Commercially Structured Planned Gifts

There are certain taboos in the fundraising and planned giving worlds.  One of the biggest taboos is providing a financial salesman access to your donors – regardless of the “awesome” deals they are selling.

And, this taboo is for good reason – if you give the access, you (the fundraiser) take responsibility for anything that comes out of the introductions, including any embarrassment that the whole ordeal might involve.

But, the nonprofit world also tends to be overly protective and over reactive at times – even in the face of potential good plans for their donors (which by the way help your charity, too).

Here is a new term the planned giving world should add to their list of gift options:  Commercially Structured Planned Gifts.  Commercial because they usually involve the use of a commercial annuity and certainly involve the use of financial planning vehicles outside of the traditional planned giving world.  Without dwelling on any details – we’ll save that for another post – there are definitely circumstances where the use of a commercial annuity, possibly in conjunction with a life insurance policy, can produce a much better deal for the donor and the charity.

What I am talking about is a situation where you have a donor interested in some sort of planned gift option, most likely a gift annuity or other life income plan.

What if the charity really needs some cash upfront, rather than seeing the entire principal locked away in a CGA pool or CRT account for 20 or more years?

What if the charity is not licensed or equipped to manage a lifetime income obligation like a CGA or CRT?

What if the charity is concerned about the risk of over concentration in a gift annuity pool on a large single donor?

What if the donor needs more assets returning to their estate for their heirs?

In any of these situations, if you have a donor ready to put up CASH (as opposed to appreciated assets) in exchange for some sort of life income or term of years income guarantee, it is my hunch that a financial planner who knows how to “arbitrage” with commercial annuities and life insurance can come up with many winning scenarios.

I know we planned giving  folks loathe bringing the commercial side of financial planning into our world – too many fly-by-night, get rich quick, schemes have come and gone.  And, for the unlucky few charities that fall into them, there is usually huge regret.   But, if we – the planned giving fundraisers – are dedicated to finding the best solution for our donors and institutions, I am telling you right here that carefully designed commercial products can possibly produce the best option for everyone.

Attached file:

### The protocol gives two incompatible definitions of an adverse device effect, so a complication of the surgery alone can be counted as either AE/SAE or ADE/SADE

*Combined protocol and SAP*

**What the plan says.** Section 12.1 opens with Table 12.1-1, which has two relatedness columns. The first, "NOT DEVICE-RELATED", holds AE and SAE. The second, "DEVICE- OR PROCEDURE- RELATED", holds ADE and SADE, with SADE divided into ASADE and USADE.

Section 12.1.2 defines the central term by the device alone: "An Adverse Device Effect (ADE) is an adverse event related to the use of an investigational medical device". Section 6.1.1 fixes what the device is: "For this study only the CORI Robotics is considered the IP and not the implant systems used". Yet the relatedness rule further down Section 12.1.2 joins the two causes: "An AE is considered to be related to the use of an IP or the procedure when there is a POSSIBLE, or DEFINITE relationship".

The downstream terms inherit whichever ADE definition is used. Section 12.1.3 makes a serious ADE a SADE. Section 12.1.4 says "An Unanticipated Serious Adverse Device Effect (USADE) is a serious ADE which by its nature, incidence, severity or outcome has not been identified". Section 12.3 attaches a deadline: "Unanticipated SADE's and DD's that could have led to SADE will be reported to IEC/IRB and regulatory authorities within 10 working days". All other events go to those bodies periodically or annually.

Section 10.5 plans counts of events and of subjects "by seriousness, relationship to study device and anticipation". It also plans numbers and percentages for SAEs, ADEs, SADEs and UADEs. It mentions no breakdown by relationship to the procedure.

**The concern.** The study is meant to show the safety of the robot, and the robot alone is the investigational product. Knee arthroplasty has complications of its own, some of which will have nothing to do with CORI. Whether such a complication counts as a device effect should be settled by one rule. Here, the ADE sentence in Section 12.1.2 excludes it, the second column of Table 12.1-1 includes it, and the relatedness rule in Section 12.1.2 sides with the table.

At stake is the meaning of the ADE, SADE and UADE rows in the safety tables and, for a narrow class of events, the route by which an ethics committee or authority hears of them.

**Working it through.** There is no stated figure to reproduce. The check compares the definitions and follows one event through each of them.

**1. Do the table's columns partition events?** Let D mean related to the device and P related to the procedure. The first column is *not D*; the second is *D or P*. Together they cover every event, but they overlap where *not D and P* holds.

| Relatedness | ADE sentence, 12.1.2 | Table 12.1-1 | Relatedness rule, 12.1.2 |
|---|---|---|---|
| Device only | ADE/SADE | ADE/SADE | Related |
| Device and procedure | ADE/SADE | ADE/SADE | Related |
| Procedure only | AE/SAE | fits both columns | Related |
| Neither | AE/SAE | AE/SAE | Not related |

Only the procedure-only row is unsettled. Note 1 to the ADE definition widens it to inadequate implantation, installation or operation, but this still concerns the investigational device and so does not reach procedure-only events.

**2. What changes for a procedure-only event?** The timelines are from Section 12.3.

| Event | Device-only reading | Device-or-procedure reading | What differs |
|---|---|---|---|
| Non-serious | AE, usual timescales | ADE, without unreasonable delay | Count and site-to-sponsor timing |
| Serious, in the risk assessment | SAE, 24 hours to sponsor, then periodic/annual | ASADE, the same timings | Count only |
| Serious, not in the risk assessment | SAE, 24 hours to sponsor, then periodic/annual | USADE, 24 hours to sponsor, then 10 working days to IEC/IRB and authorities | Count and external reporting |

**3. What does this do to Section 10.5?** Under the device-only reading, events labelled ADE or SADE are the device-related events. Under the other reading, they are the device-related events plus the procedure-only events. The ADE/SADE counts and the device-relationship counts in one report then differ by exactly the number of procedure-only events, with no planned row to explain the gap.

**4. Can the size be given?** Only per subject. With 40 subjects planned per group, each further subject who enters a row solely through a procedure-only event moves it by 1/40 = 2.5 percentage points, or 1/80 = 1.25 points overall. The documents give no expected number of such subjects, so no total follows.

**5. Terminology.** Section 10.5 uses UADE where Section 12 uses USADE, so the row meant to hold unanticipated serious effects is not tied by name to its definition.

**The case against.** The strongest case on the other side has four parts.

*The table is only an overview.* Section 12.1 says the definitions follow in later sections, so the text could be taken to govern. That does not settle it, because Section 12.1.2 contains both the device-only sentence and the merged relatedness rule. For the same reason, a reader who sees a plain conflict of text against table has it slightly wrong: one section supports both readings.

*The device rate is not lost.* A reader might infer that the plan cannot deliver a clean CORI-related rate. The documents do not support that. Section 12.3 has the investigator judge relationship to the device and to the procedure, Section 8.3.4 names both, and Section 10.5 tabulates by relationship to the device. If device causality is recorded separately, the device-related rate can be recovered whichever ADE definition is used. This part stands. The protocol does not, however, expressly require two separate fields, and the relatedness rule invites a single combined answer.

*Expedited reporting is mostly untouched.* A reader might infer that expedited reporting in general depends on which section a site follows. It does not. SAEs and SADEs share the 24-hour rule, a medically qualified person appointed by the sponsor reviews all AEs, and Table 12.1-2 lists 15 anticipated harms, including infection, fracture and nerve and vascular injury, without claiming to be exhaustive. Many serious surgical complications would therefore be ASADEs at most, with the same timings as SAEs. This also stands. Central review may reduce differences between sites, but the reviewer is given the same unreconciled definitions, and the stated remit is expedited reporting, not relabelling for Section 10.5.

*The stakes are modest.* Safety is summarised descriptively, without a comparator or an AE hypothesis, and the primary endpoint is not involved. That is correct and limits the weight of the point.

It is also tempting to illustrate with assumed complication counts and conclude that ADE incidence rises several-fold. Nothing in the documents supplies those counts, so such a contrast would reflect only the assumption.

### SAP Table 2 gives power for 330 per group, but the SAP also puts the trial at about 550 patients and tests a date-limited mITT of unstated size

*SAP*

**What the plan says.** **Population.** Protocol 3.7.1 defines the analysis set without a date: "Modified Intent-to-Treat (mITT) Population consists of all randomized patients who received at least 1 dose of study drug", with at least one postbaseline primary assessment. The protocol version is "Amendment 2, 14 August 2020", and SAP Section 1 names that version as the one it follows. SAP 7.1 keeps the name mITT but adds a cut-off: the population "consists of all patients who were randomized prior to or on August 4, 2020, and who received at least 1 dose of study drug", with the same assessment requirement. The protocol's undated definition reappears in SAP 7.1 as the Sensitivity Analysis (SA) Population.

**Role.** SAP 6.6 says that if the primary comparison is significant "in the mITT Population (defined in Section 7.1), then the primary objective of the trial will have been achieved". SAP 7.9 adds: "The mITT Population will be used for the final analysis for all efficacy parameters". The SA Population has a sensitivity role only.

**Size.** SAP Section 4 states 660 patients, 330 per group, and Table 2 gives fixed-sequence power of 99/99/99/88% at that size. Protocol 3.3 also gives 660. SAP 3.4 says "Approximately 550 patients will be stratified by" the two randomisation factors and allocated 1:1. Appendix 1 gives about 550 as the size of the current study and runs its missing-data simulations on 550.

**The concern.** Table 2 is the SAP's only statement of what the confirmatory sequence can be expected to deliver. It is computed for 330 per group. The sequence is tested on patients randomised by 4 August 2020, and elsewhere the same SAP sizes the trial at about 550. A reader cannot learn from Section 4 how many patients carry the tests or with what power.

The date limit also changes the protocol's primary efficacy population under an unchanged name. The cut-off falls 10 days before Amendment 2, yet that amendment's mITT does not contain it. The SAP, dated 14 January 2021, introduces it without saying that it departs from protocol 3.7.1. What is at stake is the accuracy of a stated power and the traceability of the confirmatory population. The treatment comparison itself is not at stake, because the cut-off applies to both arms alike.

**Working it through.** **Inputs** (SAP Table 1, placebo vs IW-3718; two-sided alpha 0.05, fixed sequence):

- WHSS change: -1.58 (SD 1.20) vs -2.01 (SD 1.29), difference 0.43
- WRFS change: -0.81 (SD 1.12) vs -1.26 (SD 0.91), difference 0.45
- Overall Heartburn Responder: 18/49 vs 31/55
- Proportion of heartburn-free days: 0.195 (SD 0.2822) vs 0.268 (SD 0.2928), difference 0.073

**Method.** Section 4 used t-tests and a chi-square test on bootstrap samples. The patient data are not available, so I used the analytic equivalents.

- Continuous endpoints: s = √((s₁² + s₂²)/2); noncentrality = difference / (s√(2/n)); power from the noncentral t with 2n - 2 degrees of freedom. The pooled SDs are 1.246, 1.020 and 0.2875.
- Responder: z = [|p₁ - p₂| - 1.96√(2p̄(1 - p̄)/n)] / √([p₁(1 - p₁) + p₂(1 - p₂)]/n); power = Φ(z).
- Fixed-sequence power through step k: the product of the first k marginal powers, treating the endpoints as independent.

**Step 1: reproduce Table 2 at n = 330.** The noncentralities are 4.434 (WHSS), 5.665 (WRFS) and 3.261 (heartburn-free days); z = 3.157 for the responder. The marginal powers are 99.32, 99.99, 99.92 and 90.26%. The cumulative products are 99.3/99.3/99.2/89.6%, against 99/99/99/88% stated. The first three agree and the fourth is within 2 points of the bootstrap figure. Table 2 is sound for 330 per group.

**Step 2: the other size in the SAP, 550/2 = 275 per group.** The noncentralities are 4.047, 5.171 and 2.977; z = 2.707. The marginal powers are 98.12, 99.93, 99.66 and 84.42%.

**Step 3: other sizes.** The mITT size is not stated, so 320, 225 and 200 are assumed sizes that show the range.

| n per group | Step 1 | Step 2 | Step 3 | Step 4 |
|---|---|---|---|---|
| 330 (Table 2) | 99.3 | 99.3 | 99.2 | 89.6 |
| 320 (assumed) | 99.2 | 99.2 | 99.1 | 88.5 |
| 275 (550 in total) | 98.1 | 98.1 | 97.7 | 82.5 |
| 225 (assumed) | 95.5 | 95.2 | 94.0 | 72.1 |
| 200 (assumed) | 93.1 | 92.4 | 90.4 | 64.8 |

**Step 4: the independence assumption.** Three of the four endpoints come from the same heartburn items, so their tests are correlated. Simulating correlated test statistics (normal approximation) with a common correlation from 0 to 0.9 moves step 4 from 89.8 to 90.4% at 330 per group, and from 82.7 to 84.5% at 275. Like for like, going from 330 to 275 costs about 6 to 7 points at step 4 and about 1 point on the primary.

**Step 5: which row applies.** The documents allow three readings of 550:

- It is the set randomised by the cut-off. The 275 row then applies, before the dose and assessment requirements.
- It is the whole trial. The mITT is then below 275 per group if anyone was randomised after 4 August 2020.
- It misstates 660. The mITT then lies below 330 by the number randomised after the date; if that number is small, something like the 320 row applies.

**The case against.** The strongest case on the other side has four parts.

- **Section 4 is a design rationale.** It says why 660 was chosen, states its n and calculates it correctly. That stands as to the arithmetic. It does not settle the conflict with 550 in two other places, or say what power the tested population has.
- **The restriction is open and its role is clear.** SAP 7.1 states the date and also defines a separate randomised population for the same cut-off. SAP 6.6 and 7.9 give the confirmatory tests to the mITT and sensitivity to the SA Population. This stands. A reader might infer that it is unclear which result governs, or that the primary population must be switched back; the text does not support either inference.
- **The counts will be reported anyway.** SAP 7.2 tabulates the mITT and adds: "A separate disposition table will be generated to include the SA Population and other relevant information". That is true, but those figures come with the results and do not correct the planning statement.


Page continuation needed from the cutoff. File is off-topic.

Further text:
Here is one example just run by me recently:

A 77 year old male (good health) could get a 6.2% CGA.  For a $100,000 CGA, that would be a $6,200 per year annuity and a $44,000 income tax deduction.  The cost to produce the same lifetime income (with similar tax free portion benefits) with a commercial annuity is approximately $61,200.  If the donor contributes the remainder (that would have been part of the CGA contribution), that would be a gift of $38,800.   Yes, the donor would be receiving around $5,200 less income tax deduction but the charity would be receiving $38,800 for immediate use – no need for reserves, departments of insurance, or risk.

This is just one example based on real numbers.  And, there are a lot possibilities.

It’s just time for us to be more open to these possibilities and to get more familiar with non-charitable vehicles.


  1. In the example that you cite, most charities would generally choose to reinsure the CGA resulting in a gift to the charity of perhaps five percent of the face value of the CGA. The alternative that you suggest would be a welcome option.

  2. Essentially, it a reinsurance deal. If you are governed by NY, though, you won’t be able to get the same price on reinsurance and your net cash would be significantly less.

    I am actually thinking – what’s harm in the charity accepting the entire $100,000, buying a commercial annuity for the donor, and giving the donor a deduction for the difference between the cost of the commercial annuity? Probably causes the charity to considered the issuer of a commercial annuity – not a good result.

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